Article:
Vertical speed estimation by Kalman filter

Vertical speed estimation can be improved by adding an accelerometer to measure vertical acceleration and using Kalman filter to process the data from multiple sensors.

Using an accelerometer requires tracking the device orientation to compute vertical component from three-dimensional accelerometer unit. This problem can be solved by integration of MEMS gyro sensor data [1].

This example simulates data from an accelerometer and altimeter based on barometric sensor at 25 samples per second (Δt = 0.04 s). Simulated noise spectral density for accelerometer Sa = 300 μg/√Hz = 0.002942 (m/s²)/√Hz, listed as maximum noise density for Google Pixel 3 accelerometer [3]. Simulated accelerometer bias is set to 0.01 m/s² to illustrate how sensor bias affects the filter. Altitude noise: σh = 0.1 m.

The state transition matrix describes the following physical model.


\[ \begin{equation} h_{n + 1} = h_n + v_n dt + a_n \frac{\Delta t^2}{2} \end{equation} \]

Vertical speed:

\[ \begin{equation} v_{n + 1} = v_n + a_n \Delta t \end{equation} \]

Vertical acceleration:

\[ \begin{equation} a_{n + 1} = a_n \end{equation} \] \[ \begin{equation} F = \begin{bmatrix} 1 & \Delta t & \frac{\Delta t^2}{2} \\ 0 & 1 & \Delta t \\ 0 & 0 & 1 \\ \end{bmatrix} \end{equation} \]

Accelerometer measurement variance is computed from the noise spectral density. The bandwidth is between zero an half of the sampling rate:

\[ \begin{equation} \sigma_a^2 = S_a^2 \frac{f_s}{2} = S_a^2 \frac{1}{2 \Delta t} \end{equation} \]

The measurement covariance matrix is diagonal, which means the sensors are independent:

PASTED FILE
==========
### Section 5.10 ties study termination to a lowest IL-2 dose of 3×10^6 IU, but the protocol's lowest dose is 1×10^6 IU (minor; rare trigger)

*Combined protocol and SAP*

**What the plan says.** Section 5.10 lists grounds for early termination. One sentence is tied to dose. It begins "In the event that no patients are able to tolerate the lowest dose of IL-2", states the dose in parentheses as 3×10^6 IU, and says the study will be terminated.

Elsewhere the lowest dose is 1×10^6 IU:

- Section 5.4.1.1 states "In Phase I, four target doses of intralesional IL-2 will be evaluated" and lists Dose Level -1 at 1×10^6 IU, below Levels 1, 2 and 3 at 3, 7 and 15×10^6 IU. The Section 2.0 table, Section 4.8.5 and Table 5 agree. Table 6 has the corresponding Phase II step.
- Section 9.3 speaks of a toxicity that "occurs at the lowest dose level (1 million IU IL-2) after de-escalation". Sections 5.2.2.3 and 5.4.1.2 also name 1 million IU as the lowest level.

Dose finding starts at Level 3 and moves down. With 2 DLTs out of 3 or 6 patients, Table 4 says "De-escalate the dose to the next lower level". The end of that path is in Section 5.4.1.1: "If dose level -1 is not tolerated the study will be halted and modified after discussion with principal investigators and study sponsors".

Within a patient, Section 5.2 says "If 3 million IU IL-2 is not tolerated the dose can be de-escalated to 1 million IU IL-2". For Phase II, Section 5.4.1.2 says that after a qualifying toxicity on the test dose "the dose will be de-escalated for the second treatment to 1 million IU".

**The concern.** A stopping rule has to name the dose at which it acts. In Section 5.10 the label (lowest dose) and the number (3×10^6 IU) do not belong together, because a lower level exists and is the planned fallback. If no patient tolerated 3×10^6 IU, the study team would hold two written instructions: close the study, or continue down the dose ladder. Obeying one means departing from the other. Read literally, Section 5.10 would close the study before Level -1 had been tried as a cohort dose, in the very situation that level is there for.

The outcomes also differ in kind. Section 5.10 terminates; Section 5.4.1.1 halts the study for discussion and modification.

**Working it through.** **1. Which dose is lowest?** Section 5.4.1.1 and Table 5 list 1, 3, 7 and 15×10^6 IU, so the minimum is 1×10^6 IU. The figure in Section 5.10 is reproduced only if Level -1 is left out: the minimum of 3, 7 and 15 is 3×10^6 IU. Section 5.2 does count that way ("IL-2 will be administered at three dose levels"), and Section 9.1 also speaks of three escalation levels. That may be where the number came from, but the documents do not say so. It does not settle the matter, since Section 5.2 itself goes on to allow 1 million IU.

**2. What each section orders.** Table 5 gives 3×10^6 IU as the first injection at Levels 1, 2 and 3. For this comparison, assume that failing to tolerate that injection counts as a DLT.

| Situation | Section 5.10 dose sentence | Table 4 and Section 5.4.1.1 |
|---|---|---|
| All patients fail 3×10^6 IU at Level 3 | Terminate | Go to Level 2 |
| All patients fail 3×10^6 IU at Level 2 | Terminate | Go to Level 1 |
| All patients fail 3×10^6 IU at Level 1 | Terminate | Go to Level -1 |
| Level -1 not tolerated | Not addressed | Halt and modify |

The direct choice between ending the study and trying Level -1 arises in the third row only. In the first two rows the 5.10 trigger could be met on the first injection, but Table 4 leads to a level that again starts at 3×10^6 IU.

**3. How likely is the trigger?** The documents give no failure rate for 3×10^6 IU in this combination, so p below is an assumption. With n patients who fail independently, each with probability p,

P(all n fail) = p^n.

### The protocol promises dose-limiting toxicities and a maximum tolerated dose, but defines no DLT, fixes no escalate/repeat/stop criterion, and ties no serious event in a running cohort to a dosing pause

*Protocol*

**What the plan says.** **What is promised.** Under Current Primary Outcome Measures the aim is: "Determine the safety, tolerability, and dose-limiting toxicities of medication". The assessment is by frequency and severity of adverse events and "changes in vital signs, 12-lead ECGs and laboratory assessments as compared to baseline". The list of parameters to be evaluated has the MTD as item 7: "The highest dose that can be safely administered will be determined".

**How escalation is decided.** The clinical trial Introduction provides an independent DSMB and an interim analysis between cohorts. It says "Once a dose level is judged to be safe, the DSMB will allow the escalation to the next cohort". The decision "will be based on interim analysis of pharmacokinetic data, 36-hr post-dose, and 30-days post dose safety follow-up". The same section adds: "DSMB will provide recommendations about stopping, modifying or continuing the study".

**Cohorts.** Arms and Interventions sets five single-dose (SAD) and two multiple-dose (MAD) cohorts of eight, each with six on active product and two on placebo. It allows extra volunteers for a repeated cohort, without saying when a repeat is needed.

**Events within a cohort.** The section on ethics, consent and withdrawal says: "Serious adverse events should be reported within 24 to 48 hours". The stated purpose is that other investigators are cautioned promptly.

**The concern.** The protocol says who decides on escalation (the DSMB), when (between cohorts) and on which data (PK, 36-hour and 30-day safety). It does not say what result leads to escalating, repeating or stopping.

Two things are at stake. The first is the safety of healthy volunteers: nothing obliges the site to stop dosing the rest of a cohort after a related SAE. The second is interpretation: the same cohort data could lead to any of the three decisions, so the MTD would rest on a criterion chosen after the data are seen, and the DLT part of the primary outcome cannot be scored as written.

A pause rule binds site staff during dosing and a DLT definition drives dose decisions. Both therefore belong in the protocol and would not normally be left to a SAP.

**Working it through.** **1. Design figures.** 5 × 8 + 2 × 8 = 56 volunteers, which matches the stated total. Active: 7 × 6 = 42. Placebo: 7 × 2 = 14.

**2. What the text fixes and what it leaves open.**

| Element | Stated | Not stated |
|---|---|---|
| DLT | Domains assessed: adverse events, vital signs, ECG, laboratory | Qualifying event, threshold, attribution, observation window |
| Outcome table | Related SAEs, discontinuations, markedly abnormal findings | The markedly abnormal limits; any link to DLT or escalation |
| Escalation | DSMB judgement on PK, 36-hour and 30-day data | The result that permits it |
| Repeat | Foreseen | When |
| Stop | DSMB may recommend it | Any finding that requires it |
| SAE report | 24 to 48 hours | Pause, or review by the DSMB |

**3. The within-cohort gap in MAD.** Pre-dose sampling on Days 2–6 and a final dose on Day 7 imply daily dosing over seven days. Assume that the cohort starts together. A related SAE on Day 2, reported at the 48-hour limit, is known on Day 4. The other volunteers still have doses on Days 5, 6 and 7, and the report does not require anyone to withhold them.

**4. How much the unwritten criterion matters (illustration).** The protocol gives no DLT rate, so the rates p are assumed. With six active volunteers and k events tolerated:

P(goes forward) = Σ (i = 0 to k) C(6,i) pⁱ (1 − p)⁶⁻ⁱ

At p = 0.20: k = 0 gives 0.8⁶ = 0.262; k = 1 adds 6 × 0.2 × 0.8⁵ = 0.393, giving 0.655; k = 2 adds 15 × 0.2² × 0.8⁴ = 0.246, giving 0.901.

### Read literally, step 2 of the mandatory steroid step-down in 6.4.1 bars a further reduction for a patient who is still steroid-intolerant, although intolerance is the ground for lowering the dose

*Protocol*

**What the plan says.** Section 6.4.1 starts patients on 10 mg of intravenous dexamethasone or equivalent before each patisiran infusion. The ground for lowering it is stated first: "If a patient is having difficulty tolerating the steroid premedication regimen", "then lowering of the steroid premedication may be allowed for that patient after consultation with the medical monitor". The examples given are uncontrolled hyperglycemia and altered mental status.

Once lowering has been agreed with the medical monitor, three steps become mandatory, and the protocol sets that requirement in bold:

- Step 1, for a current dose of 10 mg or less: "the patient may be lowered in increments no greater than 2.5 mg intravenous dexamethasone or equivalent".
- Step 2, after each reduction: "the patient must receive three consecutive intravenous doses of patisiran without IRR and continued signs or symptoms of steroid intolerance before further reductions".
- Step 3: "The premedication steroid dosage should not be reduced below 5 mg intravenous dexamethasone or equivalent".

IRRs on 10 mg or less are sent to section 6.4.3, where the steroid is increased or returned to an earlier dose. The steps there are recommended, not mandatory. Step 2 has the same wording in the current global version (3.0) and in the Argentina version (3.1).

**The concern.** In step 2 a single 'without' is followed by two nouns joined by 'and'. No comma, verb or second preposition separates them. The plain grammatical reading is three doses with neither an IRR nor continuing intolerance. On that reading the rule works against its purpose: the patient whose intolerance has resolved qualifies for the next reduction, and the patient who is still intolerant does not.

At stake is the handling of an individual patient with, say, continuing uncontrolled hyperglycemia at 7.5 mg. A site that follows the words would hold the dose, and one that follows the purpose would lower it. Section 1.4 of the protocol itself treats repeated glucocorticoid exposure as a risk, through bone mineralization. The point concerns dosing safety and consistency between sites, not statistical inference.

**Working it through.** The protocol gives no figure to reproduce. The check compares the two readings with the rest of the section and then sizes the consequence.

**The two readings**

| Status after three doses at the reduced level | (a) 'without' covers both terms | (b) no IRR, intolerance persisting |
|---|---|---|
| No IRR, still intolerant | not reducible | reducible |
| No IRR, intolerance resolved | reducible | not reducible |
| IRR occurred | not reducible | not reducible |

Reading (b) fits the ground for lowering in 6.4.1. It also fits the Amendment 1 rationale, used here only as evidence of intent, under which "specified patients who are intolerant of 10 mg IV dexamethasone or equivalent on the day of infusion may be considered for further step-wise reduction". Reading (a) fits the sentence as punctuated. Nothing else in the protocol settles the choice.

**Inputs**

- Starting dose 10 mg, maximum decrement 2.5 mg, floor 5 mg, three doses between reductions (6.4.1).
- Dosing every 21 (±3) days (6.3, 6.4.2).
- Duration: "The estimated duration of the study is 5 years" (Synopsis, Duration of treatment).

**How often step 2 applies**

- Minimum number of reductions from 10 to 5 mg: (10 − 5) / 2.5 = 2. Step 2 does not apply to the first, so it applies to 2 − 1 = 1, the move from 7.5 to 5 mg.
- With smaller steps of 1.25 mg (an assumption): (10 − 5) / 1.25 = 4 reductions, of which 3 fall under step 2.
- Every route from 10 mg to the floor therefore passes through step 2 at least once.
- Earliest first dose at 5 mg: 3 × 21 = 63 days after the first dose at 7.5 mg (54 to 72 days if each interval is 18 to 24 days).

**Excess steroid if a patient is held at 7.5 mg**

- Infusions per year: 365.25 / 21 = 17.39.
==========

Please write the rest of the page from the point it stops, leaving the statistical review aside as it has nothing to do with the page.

\[ \begin{equation} R = \begin{bmatrix} \sigma_h^2 & 0 \\ 0 & \sigma_a^2 \\ \end{bmatrix} \end{equation} \]

Readings from independent sensors can be processed one input input at a time (sequential updates), enabling different sampling rates. In this case, accelerometer can read up to 1600 samples per second (limited by 400 in Android) while barometers read at much lower rates.

Vertical acceleration

Device orientation

An orientation sensor in Android provides a unit quaternion that describes rotation of the device frame. It is usually implemented as another Kalman filter (extended) in a sensor hub's firmware. A vector from the acceleration sensor can be projected to the reference frame by two quaternion multiplications (Hamilton products):

\[ \begin{equation} a' = q a q^{\ast} \end{equation} \]

Gravity variations

Standard gravity gn is just an average value. It varies from 9.780 at the equator to 9.832 at the poles. It also decreases with altitude.

Linear regression vs. Kalman filter

Processing data from both sensors with Kalman filter gets a good estimation of the climb/descent speed. Using only barometric sensor data gives more noisy result with a few seconds lag.

Similar idea is used in Instantaneous VSI (IVSI), an aircraft instrument that has a vertical accelerometer and has little or no lag comparing to the typical VSI that uses only static port pressure [2].

Simulation program source in Python

The simulation program uses filterpy library by Roger Labbe.


  1. Using the Game Rotation Vector Sensor - Android Developers
  2. Federal Aviation Administration, 2016 Pilot's Handbook of Aeronautical Knowledge
  3. Inertial Measurement Unit - Bosch Sensortec

© Ivan Gorinov, 2016